Facebook today filed its seventh amendment for its IPO filing, meaning the numbers for its Instagram purchase have changed yet again. Furthermore, Facebook has removed the part where it says it will close the Instagram acquisition this quarter.
Last month, Facebook announced plans to acquire Instagram for approximately $1 billion in cash and stock, although Instagram reportedly wanted $2 billion from Facebook. The price ended up being much more flexible: Facebook paid $300 million in cash and 23 million shares for Instagram, and there's a $200 million break-up fee if the deal doesn't go through.
Facebook today announced an increased IPO price range between $34 and $38. Given the 22,999,412 shares, Instagram will be valued at anywhere between $1,081,980,008 and $1,173,977,656. In other words, we're well above the $1 billion mark now.
Facebook was previously expecting to close the Instagram acquisition this quarter. This is no longer the case, given that the Federal Trade Commision (FTC) has gotten involved; the routine investigation could take anywhere between six and 12 months. Rumor has it that Google and Twitter are already being questioned.
Here's the relevant text from the sixth amendment:
This acquisition is subject to customary closing conditions, including the expiration or early termination of all applicable waiting periods under the Hart-Scott-Rodino Antitrust Improvement Act of 1976, as amended (HSR), and is currently expected to close in the second quarter of 2012.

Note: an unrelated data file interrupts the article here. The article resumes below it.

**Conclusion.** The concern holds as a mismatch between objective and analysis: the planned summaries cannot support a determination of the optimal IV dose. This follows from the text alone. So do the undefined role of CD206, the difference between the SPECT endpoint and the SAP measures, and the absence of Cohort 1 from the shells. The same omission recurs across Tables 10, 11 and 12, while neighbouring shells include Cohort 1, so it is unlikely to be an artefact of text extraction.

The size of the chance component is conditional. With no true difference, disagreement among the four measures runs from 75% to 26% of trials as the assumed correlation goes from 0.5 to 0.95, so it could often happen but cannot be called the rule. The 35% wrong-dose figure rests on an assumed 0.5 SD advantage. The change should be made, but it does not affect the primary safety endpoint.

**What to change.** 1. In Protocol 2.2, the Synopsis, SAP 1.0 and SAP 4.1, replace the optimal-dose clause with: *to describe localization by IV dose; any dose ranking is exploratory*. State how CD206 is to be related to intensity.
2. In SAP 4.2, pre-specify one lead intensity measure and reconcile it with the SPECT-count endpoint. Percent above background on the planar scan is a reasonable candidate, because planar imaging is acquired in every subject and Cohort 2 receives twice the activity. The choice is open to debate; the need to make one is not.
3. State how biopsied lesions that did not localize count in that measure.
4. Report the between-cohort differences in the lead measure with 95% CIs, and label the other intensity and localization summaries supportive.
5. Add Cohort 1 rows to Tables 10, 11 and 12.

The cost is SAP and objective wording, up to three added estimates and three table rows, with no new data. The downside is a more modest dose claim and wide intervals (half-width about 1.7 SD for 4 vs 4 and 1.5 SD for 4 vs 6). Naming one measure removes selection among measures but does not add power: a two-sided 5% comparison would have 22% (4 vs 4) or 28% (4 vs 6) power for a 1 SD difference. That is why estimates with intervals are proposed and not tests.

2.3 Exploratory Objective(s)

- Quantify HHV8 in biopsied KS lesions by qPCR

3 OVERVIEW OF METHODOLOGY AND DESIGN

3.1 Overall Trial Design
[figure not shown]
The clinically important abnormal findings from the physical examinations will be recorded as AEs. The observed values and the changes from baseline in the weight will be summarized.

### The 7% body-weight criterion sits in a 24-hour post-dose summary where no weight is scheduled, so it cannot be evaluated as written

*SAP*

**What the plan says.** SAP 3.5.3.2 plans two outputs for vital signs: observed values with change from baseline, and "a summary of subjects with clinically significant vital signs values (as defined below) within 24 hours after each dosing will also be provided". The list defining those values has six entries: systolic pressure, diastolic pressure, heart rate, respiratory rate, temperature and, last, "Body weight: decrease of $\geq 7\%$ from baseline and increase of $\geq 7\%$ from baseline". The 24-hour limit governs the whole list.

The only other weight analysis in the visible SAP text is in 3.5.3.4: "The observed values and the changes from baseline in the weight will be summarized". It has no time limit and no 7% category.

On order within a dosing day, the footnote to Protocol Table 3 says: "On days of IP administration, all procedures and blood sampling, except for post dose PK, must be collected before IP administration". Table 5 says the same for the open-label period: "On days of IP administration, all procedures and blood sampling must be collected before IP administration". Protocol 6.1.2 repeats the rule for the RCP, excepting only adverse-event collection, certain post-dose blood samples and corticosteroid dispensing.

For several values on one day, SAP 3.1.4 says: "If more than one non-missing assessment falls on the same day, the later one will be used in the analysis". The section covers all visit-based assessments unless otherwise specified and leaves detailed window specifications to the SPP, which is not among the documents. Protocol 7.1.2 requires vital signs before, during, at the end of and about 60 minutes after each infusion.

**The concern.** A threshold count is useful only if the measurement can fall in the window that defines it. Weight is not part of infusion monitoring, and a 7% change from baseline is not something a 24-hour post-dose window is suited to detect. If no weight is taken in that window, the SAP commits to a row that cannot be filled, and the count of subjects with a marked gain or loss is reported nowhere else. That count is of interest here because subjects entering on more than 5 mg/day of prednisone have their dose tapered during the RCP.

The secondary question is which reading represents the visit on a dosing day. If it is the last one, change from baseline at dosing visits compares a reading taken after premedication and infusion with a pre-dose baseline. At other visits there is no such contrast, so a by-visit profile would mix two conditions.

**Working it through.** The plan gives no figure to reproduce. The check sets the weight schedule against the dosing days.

Here's the corresponding text from the seventh amendment:
This acquisition is subject to customary closing conditions, including the expiration or early termination of all applicable waiting periods under the Hart-Scott-Rodino Antitrust Improvement Act of 1976, as amended (HSR), and is expected to close in 2012.
Even after Facebook goes public, the value of Instagram will not be finalized for months. The final value will still be $300 million plus whatever the shares are worth when the deal closes. Only then will we know much Menlo Park values the mobile photo app for Android and iOS. Regardless of what that ends up being, I think the general consensus will be that it's a huge amount of money.
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